Some say “home is where the heart is. ” Home can be everything to some. Home is their safe comfort place they have in life. Home determines a sense of one’s identity. One poem called “The Youngest Daughter” by Cathy Song involves characters experiencing conflicting situations between the demands of their home and identity. One… View Article

Comparative Study Between Ulysess and My Last Duchess

Have a little read: … Comparing ‘Ulysses’ by Lord Tennyson and ‘My Last Duchess’ by Robert Browning. “Ulysses” was written by Lord Tennyson and is a poem about a mythical Greek character and is a dramatic monologue. Another poem that is a dramatic monologue is “My Last Duchess”, by Robert Browning. Both poems are similar,… View Article

Wilfred Owen Speech

Ok what I have got here today is a detailed speech and I intend to explain two poems “Disabled” and “Dolce et Decorum est. ”, both written by Wilfred Owen. I would choose these two poems to be in an anthology because I found the poems to be very dramatic and extremely detailed. Owen intends… View Article

If u forget me – Pablo Neruda

“If you forget me” is one of the most famous poems by Pablo Neruda. Despite it was written around a century ago, the poem is still very popular nowadays. As love is a never ending topic, “If you forget me” with the main themes of passionate love and sacrifaction has become a living moral for… View Article

Brooks’ Universal Issues and the Appeal to a Broad Audience

Brooks’ poetry, so rich in personal detail and authenticity, often does not have to justify the moral side of issues like other poems usually do. Her work, for me, seems less confessional and more like realistic humanity, a difficult feat to accomplish when so much of the material speaks of inner turmoil, lost loves, and… View Article

To Die for One’s Country

Is dying for one’s country a sweet and right thing? Many people will fight both ways for that statement. In the poem “Dulce et Decorum Est” Wilfred Owen describes his point of view in a truthful and painful way. His captivating description of the war pulls the reader on a journey of discovering Owen’s true… View Article

Acquainted with the Night: a Story of Night Walks Experience

Robert Frost’s poem “Acquainted with the Night” is told from the point of view of an unknown person. This person tells a story about how he/she has taken numerous late night walks, specifically in the rain. Using tone, diction, the title, structure imagery, and language, Frost writes a poem about a person’s late night experiences… View Article

Song/Poem Analysis

When you think of the term “daddy” what thoughts come to mind? For most it is an affectionate or familiar term, but not for all. In his poem, “My Papa’s Waltz”, Theodore Roethke depicts an altercation between a father and son. In contrast to the poem, Holly Dunn emphasizes love and tenderness between a father… View Article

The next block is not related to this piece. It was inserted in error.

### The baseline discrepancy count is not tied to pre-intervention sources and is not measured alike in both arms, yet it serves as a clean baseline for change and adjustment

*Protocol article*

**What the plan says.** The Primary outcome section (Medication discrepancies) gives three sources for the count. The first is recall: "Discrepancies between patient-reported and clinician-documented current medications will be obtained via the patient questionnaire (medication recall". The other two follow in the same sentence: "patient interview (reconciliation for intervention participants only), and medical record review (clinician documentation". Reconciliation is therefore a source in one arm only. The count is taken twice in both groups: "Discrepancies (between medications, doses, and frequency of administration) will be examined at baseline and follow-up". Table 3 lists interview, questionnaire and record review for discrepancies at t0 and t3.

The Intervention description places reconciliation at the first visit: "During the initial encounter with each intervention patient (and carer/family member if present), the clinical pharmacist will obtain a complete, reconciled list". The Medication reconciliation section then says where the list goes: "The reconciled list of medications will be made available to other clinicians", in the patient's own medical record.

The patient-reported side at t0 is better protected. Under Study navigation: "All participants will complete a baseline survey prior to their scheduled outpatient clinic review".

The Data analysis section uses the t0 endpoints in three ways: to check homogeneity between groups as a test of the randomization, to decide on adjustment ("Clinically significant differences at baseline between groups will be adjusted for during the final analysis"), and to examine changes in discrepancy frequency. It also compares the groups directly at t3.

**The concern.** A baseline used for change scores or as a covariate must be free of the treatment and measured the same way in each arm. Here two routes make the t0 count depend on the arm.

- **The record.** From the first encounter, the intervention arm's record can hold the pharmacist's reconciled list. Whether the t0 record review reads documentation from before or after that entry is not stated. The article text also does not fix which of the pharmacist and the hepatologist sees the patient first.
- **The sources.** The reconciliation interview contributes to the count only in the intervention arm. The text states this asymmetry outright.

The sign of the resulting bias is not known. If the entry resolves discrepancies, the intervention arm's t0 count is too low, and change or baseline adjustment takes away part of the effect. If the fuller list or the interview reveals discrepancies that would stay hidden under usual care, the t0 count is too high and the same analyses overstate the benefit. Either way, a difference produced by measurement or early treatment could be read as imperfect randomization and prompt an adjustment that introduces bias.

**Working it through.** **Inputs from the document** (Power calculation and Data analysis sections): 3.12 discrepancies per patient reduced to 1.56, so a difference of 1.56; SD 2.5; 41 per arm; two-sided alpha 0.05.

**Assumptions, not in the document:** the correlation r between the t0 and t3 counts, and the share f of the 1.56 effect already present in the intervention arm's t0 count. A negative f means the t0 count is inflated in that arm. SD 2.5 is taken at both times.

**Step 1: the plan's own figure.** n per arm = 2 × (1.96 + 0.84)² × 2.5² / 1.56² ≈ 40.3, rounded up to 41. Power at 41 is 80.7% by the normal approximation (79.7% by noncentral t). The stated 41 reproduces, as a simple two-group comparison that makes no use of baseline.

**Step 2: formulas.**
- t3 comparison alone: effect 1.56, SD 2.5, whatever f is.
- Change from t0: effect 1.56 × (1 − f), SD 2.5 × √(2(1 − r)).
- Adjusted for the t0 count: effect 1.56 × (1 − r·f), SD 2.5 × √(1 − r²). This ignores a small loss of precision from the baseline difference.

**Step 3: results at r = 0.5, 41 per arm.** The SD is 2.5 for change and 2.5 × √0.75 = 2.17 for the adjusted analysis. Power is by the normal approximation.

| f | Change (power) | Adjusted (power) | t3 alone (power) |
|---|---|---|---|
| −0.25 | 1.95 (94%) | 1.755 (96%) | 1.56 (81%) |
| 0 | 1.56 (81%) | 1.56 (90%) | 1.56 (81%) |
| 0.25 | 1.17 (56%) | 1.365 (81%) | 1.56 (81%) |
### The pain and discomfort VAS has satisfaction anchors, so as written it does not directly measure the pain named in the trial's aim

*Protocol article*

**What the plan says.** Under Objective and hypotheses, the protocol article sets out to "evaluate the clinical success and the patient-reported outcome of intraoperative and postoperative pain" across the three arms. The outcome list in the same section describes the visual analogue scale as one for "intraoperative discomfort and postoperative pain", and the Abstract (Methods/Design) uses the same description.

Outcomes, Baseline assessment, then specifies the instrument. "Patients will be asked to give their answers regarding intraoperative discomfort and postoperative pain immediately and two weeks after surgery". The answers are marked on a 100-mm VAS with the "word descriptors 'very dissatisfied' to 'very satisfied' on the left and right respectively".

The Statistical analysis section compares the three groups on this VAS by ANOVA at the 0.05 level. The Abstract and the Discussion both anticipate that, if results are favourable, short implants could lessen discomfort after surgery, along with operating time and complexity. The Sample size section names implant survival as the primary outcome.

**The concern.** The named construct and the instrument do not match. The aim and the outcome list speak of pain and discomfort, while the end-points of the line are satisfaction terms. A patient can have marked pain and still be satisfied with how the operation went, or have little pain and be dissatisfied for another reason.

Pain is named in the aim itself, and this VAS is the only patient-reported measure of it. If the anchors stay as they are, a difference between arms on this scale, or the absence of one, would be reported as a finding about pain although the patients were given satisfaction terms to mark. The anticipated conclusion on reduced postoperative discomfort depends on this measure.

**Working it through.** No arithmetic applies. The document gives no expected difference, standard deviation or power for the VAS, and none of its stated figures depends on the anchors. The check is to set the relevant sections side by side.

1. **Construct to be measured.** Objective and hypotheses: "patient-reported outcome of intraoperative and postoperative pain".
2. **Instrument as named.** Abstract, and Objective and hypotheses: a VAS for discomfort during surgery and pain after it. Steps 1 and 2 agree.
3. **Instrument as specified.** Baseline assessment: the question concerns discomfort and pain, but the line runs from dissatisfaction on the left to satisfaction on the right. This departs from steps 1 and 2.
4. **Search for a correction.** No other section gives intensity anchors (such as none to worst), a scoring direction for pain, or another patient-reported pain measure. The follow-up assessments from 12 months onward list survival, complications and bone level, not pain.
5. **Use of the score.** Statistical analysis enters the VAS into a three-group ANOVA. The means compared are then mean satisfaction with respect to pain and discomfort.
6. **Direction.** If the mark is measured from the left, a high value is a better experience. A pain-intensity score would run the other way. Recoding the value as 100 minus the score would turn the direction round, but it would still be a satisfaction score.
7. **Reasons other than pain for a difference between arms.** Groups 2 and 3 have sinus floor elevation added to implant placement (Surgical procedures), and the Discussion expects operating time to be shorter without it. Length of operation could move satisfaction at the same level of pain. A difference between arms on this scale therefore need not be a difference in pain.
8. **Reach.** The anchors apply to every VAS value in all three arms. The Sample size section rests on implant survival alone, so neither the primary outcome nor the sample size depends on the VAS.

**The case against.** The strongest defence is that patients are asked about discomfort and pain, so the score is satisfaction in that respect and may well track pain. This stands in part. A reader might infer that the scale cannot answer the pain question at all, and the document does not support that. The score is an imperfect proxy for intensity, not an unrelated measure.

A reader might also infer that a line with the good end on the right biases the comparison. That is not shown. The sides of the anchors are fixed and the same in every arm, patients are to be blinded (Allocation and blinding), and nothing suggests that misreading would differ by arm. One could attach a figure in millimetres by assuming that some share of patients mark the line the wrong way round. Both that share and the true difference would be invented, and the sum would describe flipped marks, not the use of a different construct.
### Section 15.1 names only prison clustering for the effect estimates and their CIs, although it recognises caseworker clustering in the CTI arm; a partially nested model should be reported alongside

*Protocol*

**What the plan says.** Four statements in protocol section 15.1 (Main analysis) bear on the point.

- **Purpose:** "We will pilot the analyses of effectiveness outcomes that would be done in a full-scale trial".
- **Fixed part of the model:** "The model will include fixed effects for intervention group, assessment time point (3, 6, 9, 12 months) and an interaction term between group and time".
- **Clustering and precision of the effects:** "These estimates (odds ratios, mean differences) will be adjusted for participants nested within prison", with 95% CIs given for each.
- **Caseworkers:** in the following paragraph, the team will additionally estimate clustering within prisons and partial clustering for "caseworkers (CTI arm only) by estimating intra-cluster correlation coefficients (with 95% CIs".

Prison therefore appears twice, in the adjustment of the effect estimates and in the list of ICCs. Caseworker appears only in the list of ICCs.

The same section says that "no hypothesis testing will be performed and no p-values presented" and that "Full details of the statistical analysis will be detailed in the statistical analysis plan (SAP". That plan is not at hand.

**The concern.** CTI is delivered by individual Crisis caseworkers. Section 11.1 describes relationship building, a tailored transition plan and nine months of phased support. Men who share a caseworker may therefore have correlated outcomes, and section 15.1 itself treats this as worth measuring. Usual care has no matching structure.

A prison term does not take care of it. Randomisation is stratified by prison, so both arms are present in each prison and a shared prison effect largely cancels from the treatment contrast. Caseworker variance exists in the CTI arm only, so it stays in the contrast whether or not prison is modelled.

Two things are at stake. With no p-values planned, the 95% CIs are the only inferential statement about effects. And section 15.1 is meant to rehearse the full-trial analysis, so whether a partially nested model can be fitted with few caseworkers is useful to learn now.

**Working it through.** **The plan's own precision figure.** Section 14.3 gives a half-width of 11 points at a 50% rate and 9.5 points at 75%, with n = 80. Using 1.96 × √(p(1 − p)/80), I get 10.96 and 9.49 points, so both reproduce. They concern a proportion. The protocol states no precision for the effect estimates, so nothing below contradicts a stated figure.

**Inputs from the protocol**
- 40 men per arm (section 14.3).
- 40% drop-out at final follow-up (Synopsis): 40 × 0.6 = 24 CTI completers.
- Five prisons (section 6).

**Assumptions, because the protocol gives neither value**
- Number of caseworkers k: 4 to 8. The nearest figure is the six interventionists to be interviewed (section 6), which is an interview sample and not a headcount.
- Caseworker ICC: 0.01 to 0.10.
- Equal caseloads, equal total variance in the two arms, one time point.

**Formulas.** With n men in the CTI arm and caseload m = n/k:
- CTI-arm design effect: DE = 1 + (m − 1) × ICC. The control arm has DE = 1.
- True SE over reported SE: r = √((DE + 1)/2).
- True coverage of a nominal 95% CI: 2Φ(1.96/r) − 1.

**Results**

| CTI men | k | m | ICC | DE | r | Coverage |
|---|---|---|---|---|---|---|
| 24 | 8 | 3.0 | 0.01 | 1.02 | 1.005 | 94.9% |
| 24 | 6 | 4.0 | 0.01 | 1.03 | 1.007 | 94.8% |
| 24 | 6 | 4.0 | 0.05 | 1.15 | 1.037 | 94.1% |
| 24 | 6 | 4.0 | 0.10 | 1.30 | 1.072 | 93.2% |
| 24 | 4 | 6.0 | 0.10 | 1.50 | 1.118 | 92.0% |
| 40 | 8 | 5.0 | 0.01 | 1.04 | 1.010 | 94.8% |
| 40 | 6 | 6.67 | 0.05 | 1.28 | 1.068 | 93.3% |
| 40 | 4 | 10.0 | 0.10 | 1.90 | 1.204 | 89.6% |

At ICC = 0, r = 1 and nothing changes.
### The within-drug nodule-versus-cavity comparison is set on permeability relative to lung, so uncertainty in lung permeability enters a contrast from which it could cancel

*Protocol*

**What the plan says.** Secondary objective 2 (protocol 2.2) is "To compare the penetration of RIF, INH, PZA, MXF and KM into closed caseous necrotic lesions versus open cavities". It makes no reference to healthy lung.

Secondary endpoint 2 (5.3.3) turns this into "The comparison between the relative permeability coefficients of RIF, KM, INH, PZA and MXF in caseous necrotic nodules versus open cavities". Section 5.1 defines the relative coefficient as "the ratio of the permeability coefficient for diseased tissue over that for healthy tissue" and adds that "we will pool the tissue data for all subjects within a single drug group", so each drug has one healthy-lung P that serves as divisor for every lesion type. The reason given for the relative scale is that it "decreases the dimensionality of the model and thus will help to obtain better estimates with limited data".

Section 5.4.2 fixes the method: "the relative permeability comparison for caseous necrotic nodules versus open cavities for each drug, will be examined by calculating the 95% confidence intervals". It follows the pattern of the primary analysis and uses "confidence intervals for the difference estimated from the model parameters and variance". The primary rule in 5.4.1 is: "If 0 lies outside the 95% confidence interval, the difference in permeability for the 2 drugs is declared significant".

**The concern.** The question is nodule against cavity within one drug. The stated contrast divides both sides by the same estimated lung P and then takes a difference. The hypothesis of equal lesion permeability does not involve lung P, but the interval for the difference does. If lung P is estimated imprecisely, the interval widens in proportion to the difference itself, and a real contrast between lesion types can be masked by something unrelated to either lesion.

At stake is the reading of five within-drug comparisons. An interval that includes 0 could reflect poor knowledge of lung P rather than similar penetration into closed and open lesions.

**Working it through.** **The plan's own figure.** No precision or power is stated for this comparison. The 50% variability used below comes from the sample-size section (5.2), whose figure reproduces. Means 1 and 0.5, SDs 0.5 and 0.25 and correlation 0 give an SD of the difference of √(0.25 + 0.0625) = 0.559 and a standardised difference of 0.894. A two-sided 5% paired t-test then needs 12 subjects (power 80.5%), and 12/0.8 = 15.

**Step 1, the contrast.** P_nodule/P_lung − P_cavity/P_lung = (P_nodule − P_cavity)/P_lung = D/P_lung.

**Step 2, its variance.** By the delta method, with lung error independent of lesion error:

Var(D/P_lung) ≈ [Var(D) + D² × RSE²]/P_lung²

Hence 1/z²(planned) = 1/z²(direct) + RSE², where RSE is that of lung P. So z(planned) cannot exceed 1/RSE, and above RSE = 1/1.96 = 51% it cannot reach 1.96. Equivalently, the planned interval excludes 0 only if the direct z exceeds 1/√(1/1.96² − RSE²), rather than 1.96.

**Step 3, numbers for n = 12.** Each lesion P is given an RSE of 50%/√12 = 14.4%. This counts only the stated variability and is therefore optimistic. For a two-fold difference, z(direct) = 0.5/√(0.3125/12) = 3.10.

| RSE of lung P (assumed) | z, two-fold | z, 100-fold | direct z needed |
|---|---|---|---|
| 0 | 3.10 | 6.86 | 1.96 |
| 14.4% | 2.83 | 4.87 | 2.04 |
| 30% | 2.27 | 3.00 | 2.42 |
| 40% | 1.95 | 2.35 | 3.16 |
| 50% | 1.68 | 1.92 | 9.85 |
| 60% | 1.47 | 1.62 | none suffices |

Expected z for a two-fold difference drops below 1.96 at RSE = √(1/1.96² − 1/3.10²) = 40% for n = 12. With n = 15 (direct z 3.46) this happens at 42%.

Life of John Milton

Milton continued to write poetry during this period of study: his Arcades and Comus were both commissioned for masques composed for noble patrons, connections of the Egerton family, and performed in 1632 and 1634 respectively. Comus argues for the virtuousness of temperance and chastity. He contributed his pastoral elegy Lycidas to a memorial collection for… View Article

The Wife’s Lament

The Wife’s Lament is a poem that is well known as an Anglo Saxon elegy, although to this day, it is still challenged by some scholars to be, in fact, a riddle. The Wife’s Lament is an elegy that tells the story of a female narrator mourning for her husband, and she is reflecting on… View Article

Leaving the Nest

When children graduate from high school and move away to college, it can be devastating for parents. The children leave to gain independence from their parents. They feel they are going on with a new adventure in their lives and gaining a new experience as an adult in the world. They are in a parent’s… View Article

The Poetry of Derek Mahon

Derek Mahon is a poet of outstanding skill and exceptional ability. I enormously enjoy Mahon because of this. He takes on piles of different personnae as a poet. It is clear to see that people and places are a prevailing feature of his poems. The six of his poems I have studied for my Leaving… View Article

The Unknown Citizen Explication

Several conflicts are dramatized in The Unknown Citizen, the most prominent being: conformity of the middle class, government manipulation, and the loss of individualism to the standards of an average citizen. The speaker of this poem is non-traditional as the poem is, in fact, an inscription on a “marble monument erected by the State. ”… View Article

Analyzing Dickinson’s Poetry

To analyze Dickinson’s poetry, this paper will involve the analysis of three of her works, `Safe in their Alabaster Chambers”, “I Heard a Fly Buzz-when I died”, and “The Brain-is wider than the Sky”. 1. The poems were written in the first person. Since most of her poems tackled the depressing situation of death, the… View Article

Woman, Land and Nation

The word “ecocriticism” was probably first used in William Rueckert’s essay “Literature and Ecology: An Experiment in Ecocriticism” (1978) and was subsequently accepted in critical vocabulary when Cheryll Glotfelty, at that time a graduate student at Cornell, revived the term in the meeting of the Western Literature Association in Coeur d’Alene in 1989, and recommended… View Article